Tuesday, January 31, 2017

Concert Review: Black Anvil, Inquisition and Mayhem at Metro in Chicago, January 23, 2017- photos and words by Danny Nichols

It was an epic night of black metal at Metro Chicago in the city's north side.

Black Anvil's Jeremy Sosville, Paul Delaney and Raeph Glicken
The bill started with New York's Black Anvil.  They stormed the stage like a biker gang from hell with their menacing presence, militaristic leather and ubiquitous tattoos.  Their sound reminded me of Children of Bodom, with vocals being mostly of the harsh traditional black metal variety with occasional interludes of clean vocals and discernible lyrics.

Black Anvil guitarist Travis Bacon
They delivered a crushing, bludgeoning set which was often melodic without losing the genre's trademark speed and intensity. There seems to be a strong thrash influence to the Black Anvil sound as well.  Upon conclusion of their performance drummer Raeph Glicken alone remained on stage, arms raised in prayer, while he chanted along to a diabolical latin hymm outro track.  It was a  poignant and unique close to a show.

Black Anvil drummer Raeph Glicken offers a post performance prayer to the darkness.
The second act was the Colombian two piece Inquisition.  The short length of their roster is no indication of the fullness of their sound.  With just one guitar Dagon manages to produce a tidal wave of sound equivalent to three guitars, two bass guitars and an army of Sherman tanks.
Inquisition's Dagon
When I texted to my friend Matt how amazed I was so much sound could emit from just two musicians, he suggested Inquisition had Satan himself as an off stage secret third member.  This may be true.

Dagon melts faces at Metro
It was a privilege to observe Inquisition drummer Incubus ply his craft.  My particular vantage point permitted me to observe the great skill with which he performed precision blast beats and breakneck fills.  I enjoy the aesthetic of black metal and was glad to see Inquisition still in full corpse paint.

Inquisition's amazing drummer Incubus
By the time Norwegian legends Mayhem took the stage Metro Chicago was packed and there was a buzz through the crowd.  To see a Mayhem show is a rare treat, especially in my hometown, which necessitated the five hour drive to Chicago.  Mayhem is, in many ways, the definitive black metal band.  They are the central band of the genre's history and its early rise to world prominence. Their backstory of suicides, murders and arsons, reads more like the plot of a Hollywood thriller, than the true band history which it is.  In the world of extreme metal are were the most extreme band, both on and off the stage.  And on this night they would play their essential album, and arguably the genre's  essential album,  De Mysteriis Dom Sathanas in its entirety.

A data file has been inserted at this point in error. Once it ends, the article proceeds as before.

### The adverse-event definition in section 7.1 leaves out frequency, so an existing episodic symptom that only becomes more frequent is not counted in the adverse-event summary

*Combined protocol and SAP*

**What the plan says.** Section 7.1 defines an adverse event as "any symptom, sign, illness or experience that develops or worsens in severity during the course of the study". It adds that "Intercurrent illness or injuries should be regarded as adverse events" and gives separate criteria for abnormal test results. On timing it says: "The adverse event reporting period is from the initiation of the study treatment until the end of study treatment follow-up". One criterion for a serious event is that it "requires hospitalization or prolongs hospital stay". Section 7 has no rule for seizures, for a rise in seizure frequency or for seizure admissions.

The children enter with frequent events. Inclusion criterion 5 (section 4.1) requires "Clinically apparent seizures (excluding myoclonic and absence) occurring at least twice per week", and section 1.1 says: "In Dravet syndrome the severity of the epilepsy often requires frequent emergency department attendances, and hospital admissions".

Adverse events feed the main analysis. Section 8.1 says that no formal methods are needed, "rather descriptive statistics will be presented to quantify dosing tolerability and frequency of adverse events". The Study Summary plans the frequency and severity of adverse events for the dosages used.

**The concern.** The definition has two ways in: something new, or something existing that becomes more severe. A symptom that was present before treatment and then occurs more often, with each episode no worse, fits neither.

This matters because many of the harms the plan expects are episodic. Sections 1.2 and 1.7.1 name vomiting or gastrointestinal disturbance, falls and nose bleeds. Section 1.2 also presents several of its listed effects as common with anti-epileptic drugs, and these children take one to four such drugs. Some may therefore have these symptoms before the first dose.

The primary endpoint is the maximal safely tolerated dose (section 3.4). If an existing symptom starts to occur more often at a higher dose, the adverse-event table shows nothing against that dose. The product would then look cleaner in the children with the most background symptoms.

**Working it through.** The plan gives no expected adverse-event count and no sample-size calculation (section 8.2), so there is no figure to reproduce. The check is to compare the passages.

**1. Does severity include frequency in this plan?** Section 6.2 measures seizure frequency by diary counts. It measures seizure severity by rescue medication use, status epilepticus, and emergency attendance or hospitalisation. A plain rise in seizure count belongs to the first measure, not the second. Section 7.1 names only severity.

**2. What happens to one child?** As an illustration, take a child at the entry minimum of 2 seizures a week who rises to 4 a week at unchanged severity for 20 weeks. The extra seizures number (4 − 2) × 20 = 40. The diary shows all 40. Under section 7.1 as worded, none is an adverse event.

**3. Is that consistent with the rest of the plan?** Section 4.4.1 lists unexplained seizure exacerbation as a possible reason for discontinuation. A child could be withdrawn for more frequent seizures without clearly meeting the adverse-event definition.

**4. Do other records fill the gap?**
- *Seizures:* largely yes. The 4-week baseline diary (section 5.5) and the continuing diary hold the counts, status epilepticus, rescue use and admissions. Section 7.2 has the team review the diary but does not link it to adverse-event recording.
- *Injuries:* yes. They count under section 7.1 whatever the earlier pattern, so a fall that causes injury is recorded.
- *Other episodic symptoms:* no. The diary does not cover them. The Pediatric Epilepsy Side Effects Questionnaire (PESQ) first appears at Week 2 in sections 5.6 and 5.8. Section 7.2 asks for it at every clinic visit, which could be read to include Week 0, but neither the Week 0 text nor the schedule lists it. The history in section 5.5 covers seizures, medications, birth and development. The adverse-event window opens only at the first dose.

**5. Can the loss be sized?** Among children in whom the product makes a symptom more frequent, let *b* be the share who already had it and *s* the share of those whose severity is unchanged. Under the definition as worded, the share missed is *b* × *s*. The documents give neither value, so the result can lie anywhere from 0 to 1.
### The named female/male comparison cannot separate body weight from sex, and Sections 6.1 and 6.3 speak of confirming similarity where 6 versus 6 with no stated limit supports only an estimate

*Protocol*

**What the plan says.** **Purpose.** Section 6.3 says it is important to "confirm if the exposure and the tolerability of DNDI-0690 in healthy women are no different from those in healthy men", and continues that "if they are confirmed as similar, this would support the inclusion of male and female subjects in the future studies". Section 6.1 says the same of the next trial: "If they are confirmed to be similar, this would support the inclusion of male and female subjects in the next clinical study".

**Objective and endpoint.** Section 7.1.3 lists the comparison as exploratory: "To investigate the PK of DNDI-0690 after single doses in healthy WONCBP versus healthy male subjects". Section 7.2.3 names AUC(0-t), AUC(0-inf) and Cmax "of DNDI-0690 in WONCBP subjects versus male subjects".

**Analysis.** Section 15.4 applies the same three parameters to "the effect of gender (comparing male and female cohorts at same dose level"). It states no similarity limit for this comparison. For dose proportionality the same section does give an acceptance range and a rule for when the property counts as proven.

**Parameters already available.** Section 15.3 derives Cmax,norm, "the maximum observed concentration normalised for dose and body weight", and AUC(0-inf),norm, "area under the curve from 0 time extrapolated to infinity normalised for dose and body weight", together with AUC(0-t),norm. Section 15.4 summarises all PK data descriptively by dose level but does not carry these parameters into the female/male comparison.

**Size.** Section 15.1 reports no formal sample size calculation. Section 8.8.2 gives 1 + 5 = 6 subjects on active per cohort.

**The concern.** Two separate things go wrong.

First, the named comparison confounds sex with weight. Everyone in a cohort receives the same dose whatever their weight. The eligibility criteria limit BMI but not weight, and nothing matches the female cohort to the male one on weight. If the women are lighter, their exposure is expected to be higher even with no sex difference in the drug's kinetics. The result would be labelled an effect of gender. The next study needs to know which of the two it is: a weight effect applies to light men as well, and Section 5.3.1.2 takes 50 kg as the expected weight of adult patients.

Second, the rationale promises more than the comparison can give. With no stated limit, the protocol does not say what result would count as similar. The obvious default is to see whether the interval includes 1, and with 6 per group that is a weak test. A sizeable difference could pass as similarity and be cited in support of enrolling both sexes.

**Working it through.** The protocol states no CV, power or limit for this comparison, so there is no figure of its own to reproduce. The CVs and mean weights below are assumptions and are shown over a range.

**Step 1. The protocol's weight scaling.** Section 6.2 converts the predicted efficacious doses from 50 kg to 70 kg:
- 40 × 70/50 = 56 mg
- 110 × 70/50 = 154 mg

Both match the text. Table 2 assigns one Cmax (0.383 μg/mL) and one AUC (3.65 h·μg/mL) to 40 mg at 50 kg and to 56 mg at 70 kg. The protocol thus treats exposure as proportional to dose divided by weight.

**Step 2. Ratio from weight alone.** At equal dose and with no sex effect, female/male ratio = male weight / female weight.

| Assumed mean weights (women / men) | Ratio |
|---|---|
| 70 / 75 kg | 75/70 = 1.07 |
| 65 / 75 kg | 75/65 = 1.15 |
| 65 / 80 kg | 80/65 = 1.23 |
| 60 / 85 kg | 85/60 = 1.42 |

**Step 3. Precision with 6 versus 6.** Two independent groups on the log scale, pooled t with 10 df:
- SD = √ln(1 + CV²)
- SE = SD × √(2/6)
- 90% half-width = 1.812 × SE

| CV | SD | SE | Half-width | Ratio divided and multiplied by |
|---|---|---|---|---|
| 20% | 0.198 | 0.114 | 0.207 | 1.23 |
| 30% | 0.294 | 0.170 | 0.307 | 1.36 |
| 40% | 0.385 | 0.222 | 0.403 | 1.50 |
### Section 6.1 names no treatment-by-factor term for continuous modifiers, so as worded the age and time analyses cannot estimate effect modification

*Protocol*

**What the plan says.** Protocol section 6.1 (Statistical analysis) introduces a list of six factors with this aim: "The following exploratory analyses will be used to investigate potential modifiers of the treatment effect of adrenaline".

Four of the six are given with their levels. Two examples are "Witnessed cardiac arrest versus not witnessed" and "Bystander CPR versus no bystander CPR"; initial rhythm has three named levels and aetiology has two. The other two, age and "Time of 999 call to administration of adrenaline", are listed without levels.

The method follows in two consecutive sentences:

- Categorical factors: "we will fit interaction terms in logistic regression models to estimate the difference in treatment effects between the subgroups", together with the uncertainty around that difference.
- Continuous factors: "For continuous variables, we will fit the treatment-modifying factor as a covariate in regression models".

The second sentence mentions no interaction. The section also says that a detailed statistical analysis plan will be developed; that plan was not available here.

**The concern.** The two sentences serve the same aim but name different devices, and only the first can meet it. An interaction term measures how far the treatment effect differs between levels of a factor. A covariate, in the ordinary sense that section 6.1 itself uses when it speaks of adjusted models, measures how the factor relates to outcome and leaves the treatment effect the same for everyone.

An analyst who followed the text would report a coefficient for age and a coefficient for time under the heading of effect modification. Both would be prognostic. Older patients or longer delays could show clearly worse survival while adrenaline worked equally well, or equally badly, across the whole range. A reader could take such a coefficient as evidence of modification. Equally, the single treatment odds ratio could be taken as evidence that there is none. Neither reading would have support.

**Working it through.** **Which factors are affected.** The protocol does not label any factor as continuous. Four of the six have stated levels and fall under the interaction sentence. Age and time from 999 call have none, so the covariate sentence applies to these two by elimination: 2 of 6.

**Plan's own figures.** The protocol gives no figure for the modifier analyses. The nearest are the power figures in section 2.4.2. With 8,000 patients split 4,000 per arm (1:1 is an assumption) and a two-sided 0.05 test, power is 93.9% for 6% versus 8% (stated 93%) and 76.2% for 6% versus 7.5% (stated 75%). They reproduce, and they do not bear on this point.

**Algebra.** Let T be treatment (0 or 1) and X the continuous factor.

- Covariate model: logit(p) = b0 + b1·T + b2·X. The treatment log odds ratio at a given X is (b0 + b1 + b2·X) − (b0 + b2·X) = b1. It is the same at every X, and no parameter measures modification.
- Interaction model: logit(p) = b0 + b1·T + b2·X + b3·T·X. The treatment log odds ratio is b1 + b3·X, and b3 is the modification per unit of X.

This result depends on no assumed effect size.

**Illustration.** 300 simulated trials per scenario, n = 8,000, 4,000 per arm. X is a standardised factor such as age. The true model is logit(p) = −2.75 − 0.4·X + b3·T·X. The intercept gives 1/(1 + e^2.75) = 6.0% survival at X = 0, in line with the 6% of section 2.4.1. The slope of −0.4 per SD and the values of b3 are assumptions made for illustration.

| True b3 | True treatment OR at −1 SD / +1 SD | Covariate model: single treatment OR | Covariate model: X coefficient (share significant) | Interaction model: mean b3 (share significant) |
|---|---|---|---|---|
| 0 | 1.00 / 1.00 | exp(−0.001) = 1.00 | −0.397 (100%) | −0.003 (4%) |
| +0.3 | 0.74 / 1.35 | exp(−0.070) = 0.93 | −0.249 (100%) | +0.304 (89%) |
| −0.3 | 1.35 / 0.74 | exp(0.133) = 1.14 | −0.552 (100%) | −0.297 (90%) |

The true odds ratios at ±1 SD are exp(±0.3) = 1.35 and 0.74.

Teloch, Attila Csihar and Necrobutcher of Mayhem
The energy of the crowd matched the momentous occasion.  Even spending the first three tunes in the photographers pit, did not safeguard one from danger.  The threat of an exuberant crowd surfer being hurled into my back was ever present.  Kudos to the exemplary security team at Metro Chicago, who performed a heroic job of keeping the revelers contained to the audience.

Ghul of Mayhem
The mosh pit was as intense as any I have witnessed, with participants flinging themselves into each other with a fury to match the sound.  (After a tumble in a Volbeat pit four years ago, I have decided to retire from this activity, but still enjoy observing it, and regret the fabled 'Wall of Death' seems to have gone out of style).
The dark majesty of Attila Csihar
Mayhem was firing on all cylinders.  The entire band performed in a deep, backlit mist, cloaked from head to toe in black robes. Drummer Hellhammer was completely invisible behind his monster kit, but although not seen for more than a few seconds the whole night, his thundering blast beats were most certainly heard.  
Attila Csihar unmasked
Guitarist Teloch wore corpse paint, which called to mind late band founder Euronymous.  His playing was also a spot on rendition of his legendary predecessor, his pick hand a blur of tremolo motion.

Mayhem's Teloch
The crowd let out a hefty roar when the bassist was unmasked following the second song, revealing original bandmember Necrobutcher.
Legendary bassist Necrobutcher
The imposing Ghul, formerly of Cradle of Filth fame, joined Teloch in delivering riff after mighty riff of black metal finery.
Mayhem's Ghul
The centerpiece was the fearsome Attila Csihar, whose demonic vocal delivery and hulking stage presence remain among the most intimidating and striking in all of music.  His orcish face paint and tattered robes commanded attention as he growled hymns of despair and devilry.  Csihar performed black masses and closed the evening by serenading a skull.
Attila Csihar performs a midsong black mass.
The old theater which is home to Metro Chicago shook with jet engine metal sonics.  This was music at its most visceral and its most violent, with the audience devouring all seven billion beats per minute.
Csihar performing De Mysteriis Dom Sathanas 
After the show I was walking down Clark Street.  As I passed by Wrigley Field, which is only a couple of blocks from Metro Chicago, I overheard a female metalhead rehashing the show to her friend.  She said, "from the first note to the last I couldn't stop smiling from ear to ear".  A surprising reaction to a demonic set devoted to darkness and devils, but such is the power of metal.

Mayhem slays Metro Chicago

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